The Road to Success

The pet specialty retail channel has a rosy future, if it can take advantage of the positive economic trends that are expected over the next few years.




   Steven King



Members of the Pet Industry Distributors Association (PIDA) gathered in Phoenix in January for the organization’s 46th annual meeting, where keynote speaker, economist Brian Beaulieu, painted a pretty rosy picture for the pet industry—and the U.S. economy at large—for the next few years. But beware of 2018—that is when the next significant recession is likely to hit.

Beaulieu, chief economist for the Institute for Trend Research Economics (ITR), based his optimistic forecast—at least for the next three years—on long-term trends that are favorable for consumer spending. First is the underlying strength of the U.S. economy. The U.S. represents 22 percent of the world’s economic activity and is growing. China, a distant second, will never have as big an economy as the U.S., according to ITR’s forecasts.

Second is the favorable population growth trend for the country. The U.S. population will grow by 100 million people by the year 2050, and many of those folks will have pets. Other large economies—like Japan and many Western European countries—are experiencing negative population trends that will put pressure on companies selling consumer goods there. According to Beaulieu, pet industry growth should outpace GDP for the foreseeable future. His advice to pet product companies is, “budget for growth.”

Pet Specialty—Large and Growing
Of course, PIDA members are most interested in the pet specialty segment of overall pet product sales. How are sales through independent pet retailers and the wholesaler-distributors that support them growing relative to other pet supply outlets? What portion of the $55 billion in annual pet services and product sales consumed by the American public does this segment represent?

Last year, PIDA surveyed its 53 distributor members to find out. The results reveal a segment of the market that is large and growing. PIDA-member distributors collectively had more than $3.3 billion in sales at wholesale last year. This translates to more than $4.45 billion in retail sales, assuming an average gross margin of 35 percent.

Distributors have made huge investments in warehouse space, equipment and people to get manufacturers’ products onto retailers’ shelves and ultimately, into the hands of consumers. Our members have 104 distribution centers, comprising 7.5 million square feet of warehouse space. They maintained, on average, $326 million in inventory in 2012—in stock, ready for immediate delivery. They made over three million deliveries to retail customers; that’s more than 8,200 deliveries a day.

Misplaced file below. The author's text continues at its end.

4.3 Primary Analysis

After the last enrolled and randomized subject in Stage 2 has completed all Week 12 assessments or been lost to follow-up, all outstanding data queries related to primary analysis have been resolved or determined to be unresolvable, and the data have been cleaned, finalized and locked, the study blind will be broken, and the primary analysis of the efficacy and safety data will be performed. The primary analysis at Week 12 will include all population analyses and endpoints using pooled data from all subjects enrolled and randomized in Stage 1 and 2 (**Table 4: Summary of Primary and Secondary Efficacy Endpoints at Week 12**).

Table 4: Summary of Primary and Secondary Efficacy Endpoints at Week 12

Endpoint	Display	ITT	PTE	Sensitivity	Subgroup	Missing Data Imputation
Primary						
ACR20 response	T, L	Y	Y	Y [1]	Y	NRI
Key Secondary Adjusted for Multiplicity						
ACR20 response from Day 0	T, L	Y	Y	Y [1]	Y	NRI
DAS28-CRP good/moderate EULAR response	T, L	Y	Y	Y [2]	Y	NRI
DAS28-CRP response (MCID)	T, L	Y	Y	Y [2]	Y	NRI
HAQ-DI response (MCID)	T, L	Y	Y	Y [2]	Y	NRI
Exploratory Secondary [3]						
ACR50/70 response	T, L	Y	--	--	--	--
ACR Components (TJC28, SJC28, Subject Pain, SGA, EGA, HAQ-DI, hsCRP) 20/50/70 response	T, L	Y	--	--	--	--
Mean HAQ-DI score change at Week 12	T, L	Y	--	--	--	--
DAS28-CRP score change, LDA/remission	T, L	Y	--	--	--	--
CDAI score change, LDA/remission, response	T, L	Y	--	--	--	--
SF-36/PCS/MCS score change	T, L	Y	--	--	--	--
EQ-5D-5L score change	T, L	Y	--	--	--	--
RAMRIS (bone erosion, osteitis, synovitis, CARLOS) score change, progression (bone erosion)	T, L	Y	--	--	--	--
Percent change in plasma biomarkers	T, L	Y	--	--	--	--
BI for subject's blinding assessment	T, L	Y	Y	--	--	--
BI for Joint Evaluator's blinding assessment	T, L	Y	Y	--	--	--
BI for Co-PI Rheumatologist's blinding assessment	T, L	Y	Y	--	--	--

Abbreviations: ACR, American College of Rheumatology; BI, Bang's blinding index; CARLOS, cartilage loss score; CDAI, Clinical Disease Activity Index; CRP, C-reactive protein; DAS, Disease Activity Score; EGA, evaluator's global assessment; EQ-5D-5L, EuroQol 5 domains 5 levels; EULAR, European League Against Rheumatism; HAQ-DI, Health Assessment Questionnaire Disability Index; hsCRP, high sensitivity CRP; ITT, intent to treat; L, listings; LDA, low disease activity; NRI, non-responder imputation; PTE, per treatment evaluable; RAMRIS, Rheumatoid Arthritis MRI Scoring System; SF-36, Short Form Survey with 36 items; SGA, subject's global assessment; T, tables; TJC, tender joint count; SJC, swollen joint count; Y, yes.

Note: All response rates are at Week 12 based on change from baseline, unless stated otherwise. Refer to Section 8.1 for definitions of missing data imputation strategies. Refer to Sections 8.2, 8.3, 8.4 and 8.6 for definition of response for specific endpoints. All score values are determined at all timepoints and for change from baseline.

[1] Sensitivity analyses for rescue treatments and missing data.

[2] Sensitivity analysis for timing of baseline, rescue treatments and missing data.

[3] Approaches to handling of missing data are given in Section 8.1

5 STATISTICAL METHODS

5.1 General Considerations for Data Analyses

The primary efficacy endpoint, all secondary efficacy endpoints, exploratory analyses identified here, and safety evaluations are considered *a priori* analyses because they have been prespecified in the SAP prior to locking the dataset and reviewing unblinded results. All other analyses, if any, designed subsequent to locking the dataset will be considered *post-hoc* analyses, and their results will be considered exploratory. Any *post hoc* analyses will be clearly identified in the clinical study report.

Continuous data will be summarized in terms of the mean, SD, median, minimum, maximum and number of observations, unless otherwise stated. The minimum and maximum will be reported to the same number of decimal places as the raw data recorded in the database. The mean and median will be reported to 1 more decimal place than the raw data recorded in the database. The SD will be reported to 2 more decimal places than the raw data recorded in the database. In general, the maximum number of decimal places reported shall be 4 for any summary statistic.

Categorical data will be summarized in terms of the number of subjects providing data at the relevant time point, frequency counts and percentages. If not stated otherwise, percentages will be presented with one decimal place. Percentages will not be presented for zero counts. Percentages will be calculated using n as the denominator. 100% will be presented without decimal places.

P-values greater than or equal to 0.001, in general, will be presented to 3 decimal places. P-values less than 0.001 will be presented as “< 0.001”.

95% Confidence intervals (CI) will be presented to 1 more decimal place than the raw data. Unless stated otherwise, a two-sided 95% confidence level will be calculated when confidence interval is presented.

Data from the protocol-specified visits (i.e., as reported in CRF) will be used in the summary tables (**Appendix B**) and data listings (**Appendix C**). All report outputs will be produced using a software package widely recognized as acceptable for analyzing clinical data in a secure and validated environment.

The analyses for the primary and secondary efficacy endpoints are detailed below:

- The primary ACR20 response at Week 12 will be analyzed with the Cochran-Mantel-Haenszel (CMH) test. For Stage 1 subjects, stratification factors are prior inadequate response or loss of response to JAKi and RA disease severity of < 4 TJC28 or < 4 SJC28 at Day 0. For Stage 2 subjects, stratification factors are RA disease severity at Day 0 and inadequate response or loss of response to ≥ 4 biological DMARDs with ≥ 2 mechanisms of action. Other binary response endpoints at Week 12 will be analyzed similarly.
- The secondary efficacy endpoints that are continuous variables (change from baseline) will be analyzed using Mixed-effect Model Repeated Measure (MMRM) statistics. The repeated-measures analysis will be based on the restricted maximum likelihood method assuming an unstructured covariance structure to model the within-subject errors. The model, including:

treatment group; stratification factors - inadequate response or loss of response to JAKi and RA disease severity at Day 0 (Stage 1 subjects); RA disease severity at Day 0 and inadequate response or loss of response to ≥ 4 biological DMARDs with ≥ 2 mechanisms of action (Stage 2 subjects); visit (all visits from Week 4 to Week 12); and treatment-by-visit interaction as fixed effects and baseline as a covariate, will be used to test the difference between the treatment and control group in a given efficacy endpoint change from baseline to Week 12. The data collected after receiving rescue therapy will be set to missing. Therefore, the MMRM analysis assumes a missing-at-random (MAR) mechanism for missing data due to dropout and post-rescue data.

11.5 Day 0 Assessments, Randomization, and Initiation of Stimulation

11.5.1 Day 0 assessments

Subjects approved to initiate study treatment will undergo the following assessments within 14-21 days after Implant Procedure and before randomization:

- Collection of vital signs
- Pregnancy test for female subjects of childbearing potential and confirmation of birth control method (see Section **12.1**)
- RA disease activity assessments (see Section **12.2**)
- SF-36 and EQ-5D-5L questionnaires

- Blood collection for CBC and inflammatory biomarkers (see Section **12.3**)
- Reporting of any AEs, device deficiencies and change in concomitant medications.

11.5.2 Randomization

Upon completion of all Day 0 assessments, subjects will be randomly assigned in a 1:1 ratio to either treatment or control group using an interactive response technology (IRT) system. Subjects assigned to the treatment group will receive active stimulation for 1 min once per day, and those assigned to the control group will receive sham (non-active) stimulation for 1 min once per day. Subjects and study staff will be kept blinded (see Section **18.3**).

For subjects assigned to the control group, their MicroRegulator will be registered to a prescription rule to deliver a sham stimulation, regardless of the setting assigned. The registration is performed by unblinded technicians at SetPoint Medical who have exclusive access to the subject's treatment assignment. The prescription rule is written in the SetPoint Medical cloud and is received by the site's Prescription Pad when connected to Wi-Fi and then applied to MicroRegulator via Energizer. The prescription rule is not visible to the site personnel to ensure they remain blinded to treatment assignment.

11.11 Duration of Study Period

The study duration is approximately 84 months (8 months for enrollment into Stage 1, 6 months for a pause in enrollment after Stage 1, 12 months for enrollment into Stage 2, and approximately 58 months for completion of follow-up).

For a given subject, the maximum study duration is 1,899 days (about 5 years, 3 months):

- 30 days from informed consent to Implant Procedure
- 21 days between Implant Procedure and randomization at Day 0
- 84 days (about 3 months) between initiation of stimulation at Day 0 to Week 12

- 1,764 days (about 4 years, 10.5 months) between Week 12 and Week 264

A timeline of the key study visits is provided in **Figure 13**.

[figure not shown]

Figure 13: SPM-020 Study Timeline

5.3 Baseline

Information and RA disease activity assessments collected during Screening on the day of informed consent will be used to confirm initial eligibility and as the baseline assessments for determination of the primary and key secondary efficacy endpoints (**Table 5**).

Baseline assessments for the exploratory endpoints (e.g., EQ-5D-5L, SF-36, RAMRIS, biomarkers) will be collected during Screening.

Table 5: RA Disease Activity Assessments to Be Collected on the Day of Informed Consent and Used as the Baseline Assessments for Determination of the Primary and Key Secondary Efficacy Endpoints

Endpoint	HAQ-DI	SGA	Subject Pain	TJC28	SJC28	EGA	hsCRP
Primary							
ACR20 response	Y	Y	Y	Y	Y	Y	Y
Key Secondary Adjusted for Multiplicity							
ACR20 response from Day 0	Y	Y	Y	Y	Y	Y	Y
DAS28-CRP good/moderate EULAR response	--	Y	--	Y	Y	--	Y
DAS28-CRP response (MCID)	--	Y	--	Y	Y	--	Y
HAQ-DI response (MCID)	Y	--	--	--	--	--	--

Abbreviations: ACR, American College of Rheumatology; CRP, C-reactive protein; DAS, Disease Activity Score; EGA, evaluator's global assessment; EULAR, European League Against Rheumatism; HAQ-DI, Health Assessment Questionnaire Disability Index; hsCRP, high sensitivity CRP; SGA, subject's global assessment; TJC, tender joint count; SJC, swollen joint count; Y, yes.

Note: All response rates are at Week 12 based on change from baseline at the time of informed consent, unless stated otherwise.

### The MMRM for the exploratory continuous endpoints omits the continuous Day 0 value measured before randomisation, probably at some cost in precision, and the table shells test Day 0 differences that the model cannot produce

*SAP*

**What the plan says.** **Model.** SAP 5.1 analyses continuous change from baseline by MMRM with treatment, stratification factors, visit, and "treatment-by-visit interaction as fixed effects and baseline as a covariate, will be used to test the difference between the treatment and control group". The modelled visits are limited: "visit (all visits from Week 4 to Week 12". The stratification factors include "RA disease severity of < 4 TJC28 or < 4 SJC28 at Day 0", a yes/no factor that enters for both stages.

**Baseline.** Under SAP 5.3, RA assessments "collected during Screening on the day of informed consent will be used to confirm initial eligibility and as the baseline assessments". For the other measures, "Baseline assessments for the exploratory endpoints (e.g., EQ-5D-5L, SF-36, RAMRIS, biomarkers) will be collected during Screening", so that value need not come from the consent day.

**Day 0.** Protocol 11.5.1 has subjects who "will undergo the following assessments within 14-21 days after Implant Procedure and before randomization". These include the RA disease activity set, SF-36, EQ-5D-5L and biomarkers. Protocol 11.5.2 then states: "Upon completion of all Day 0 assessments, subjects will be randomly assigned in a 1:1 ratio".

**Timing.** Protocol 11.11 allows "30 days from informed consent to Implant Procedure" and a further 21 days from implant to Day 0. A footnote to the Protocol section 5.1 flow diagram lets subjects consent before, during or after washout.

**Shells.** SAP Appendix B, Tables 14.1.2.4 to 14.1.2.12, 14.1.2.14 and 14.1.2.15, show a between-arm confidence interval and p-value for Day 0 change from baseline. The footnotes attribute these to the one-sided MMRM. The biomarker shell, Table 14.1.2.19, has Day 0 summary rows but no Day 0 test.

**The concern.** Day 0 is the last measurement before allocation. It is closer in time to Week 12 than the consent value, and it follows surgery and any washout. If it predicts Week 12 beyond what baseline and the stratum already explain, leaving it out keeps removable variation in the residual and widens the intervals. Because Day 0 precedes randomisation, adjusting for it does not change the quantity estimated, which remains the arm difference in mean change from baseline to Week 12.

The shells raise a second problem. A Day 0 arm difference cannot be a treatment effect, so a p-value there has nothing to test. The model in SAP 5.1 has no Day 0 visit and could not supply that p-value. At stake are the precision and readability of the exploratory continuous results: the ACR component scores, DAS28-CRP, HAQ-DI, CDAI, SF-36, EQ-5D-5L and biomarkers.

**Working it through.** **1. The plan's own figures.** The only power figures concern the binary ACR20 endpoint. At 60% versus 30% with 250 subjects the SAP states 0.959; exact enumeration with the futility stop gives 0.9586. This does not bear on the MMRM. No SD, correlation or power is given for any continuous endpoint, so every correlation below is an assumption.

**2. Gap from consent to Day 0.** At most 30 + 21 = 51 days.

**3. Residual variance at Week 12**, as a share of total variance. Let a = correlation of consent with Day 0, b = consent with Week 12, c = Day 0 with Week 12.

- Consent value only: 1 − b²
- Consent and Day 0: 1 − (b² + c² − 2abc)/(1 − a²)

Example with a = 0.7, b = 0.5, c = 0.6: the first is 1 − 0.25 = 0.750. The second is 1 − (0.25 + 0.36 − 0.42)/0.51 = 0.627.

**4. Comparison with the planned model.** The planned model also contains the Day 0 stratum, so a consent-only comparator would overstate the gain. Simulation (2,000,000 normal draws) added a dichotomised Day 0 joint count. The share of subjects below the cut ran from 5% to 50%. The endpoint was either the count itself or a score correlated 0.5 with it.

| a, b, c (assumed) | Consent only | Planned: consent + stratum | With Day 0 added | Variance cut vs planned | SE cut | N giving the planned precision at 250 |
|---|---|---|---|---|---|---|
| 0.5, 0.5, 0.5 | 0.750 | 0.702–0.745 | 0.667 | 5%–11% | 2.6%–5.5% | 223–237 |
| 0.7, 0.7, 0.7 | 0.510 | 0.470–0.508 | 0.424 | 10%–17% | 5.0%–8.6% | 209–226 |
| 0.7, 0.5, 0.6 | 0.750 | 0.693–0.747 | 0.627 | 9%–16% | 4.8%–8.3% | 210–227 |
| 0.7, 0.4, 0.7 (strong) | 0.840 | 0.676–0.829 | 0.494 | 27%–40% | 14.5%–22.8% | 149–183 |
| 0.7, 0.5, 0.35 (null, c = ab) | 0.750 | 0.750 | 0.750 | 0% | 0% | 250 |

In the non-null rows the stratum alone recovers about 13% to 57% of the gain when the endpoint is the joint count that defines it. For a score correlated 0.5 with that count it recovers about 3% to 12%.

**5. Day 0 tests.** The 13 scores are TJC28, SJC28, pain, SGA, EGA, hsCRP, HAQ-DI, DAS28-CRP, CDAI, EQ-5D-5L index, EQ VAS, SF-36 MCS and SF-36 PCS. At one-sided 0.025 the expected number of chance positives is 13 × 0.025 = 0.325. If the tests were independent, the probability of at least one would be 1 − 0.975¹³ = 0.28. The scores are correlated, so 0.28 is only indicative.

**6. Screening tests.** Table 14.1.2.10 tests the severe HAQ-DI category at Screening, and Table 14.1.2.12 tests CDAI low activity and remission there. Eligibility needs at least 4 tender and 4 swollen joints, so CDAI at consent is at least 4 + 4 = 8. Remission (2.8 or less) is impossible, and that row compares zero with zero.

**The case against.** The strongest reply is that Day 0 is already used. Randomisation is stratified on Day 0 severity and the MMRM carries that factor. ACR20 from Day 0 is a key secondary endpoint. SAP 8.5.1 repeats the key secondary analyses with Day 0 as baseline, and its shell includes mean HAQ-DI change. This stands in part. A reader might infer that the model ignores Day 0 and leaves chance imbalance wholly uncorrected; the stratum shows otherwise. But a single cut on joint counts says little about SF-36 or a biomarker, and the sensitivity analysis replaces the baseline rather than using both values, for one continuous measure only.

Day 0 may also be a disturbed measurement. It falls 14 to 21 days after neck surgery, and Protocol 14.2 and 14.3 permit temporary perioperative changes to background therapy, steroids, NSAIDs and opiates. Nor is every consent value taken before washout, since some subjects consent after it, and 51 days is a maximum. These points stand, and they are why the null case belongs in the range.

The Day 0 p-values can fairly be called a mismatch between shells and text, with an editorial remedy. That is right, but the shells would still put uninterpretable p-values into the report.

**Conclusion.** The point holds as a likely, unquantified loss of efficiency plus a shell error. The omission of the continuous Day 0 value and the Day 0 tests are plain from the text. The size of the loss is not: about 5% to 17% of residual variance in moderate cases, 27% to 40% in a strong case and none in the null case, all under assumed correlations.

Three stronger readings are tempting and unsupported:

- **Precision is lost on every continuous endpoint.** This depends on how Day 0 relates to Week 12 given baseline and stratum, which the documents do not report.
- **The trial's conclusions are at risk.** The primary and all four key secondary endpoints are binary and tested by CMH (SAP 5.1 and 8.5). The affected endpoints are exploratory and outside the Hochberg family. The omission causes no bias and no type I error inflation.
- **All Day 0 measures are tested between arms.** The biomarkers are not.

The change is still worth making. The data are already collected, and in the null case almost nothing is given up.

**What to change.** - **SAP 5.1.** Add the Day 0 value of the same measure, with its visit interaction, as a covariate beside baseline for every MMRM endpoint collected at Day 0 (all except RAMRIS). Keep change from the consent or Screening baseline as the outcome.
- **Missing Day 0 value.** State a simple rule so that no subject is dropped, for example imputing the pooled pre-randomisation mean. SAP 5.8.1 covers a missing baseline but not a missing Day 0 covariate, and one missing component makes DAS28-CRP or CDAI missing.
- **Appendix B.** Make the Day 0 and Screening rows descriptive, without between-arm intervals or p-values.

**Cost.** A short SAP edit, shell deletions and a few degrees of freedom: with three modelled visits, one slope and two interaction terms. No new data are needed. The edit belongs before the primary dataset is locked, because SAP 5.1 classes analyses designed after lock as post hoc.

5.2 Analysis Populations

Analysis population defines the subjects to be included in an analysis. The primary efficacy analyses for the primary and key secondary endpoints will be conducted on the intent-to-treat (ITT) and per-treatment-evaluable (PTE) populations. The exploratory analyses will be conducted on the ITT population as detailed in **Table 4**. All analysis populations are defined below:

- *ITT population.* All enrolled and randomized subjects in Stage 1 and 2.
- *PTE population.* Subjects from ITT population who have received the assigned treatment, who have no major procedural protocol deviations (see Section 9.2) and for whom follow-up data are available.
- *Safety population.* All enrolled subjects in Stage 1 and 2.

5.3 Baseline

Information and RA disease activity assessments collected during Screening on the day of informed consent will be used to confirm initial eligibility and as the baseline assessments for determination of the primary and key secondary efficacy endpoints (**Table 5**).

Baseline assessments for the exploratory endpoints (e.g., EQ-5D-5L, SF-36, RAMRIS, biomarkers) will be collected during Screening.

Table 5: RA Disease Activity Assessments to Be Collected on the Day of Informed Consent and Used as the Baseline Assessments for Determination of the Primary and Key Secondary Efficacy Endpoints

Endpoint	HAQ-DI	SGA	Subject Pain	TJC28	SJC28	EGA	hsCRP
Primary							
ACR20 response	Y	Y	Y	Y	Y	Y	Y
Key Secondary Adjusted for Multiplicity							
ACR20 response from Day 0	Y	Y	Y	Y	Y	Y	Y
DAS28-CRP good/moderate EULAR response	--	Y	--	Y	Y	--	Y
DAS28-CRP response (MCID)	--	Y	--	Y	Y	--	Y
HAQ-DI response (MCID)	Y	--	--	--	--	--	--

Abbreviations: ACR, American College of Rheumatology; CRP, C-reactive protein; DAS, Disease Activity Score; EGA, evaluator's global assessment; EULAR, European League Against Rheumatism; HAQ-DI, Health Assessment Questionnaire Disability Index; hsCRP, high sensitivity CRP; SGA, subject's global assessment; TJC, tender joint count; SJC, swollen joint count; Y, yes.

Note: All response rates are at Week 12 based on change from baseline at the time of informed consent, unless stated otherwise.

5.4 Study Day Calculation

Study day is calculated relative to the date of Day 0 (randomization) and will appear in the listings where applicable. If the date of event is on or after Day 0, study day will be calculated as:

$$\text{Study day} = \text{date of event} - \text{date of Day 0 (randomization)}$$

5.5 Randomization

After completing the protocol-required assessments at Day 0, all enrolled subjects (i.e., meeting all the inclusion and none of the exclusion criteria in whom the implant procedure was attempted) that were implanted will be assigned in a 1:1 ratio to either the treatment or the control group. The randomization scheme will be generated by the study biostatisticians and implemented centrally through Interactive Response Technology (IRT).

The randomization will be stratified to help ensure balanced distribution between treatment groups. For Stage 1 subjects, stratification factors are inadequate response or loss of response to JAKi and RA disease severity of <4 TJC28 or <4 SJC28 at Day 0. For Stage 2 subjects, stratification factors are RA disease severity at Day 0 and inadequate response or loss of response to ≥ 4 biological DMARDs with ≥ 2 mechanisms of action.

PIDA distributors employ 5,400 people to sell, pick, pack, deliver and collect payment for the products that manufacturers make. And nearly 1,000 inside and outside salespeople call on retailers to assist with orders, identify hot new products and promote special offers.

Distributors hold 51 trade shows and open houses each year to get manufacturers and retailers together for product demonstrations and specials, and 1,000 pet store owners and their employees attended these events.

Preparing for Growth
Opportunities abound in the pet specialty market, and the companies that are best positioned to take advantage of these opportunities will prosper. Beaulieu offered his “Top Ten List” for preparing for the next four years of economic growth:

1. Positive leadership modeling—the culture you establish in your business turns to behavior.

2. Invest in customer market research—know what your customers value.

3. Training programs—people, process, internal metrics (think Pet Store Pro).

4. Review and uncover competitive advantages—what makes your business stand above the competition?

5. Spend money on new products, marketing and advertising—give consumers a reason to shop in your store.

6. Improve efficiencies with investment in technology and software—get that new POS system now!

7. Add sales staff and hire top people—the labor market is tightening and competition for top performers will be increasingly fierce.

8. Lock in costs—don’t let a tight labor market and looming inflationary pressure catch you by surprise.

9. Judiciously examine credit—credit is still cheap, but lock in rates where possible.

10. Work on “what’s next”—update your business plan today.

Steve King is president of the Pet Industry Distributors Association.

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